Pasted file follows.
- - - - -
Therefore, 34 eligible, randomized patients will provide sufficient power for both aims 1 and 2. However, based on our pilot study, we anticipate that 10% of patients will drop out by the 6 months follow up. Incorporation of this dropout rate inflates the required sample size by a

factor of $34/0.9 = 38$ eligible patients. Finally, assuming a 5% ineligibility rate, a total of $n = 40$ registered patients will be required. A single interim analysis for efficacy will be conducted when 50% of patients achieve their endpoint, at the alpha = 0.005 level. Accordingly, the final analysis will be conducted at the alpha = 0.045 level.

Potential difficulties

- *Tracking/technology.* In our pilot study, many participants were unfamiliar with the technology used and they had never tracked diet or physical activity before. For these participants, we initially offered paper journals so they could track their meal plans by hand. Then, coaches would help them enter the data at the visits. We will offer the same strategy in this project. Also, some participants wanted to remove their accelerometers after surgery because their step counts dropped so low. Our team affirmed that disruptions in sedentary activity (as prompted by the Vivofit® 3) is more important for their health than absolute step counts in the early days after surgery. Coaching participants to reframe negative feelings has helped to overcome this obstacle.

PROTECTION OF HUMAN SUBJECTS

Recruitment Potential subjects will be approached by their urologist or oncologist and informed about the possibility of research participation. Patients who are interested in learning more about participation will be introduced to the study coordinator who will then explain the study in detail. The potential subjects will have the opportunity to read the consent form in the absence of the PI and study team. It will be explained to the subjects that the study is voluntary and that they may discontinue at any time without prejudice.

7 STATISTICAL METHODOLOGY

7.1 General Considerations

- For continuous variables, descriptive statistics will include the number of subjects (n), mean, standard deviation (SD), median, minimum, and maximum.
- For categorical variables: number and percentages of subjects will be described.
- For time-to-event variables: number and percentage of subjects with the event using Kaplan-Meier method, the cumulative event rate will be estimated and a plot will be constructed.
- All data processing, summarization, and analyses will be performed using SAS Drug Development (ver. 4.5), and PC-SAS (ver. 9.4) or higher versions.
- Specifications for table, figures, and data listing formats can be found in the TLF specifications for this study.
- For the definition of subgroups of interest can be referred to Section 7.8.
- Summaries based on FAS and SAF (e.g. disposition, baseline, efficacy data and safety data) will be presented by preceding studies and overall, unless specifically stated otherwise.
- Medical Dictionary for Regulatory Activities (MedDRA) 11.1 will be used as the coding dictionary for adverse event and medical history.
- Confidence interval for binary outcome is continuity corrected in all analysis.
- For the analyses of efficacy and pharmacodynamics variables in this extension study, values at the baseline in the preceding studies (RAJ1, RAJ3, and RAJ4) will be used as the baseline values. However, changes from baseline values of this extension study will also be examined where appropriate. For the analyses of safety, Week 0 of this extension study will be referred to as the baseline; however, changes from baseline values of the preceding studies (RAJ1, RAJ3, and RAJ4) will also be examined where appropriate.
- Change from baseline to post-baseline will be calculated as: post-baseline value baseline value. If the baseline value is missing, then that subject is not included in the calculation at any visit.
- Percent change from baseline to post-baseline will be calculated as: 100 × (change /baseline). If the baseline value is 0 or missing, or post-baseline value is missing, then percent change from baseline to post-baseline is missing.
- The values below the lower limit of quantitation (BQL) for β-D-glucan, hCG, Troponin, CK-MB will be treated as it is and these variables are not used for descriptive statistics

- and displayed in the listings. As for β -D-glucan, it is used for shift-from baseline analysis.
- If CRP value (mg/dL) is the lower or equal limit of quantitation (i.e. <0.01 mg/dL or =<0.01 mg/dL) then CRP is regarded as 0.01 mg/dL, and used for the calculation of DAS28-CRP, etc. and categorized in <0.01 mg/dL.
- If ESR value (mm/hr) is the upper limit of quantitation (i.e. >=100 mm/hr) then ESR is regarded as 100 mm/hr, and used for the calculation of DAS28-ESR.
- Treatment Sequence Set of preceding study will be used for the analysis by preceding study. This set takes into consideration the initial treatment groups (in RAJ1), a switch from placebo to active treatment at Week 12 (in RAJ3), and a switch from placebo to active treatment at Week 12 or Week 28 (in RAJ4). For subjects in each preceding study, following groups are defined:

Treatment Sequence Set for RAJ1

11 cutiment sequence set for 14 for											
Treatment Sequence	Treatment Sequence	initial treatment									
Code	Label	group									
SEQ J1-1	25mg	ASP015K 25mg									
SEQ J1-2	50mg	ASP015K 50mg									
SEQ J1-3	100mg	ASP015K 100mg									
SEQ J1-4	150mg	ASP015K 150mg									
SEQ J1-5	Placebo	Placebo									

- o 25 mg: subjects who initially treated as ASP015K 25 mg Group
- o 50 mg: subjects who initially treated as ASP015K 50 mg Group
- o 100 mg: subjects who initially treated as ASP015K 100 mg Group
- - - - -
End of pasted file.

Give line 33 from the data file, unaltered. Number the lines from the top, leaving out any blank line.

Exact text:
SEQ J1-4	150mg	ASP015K 150mg									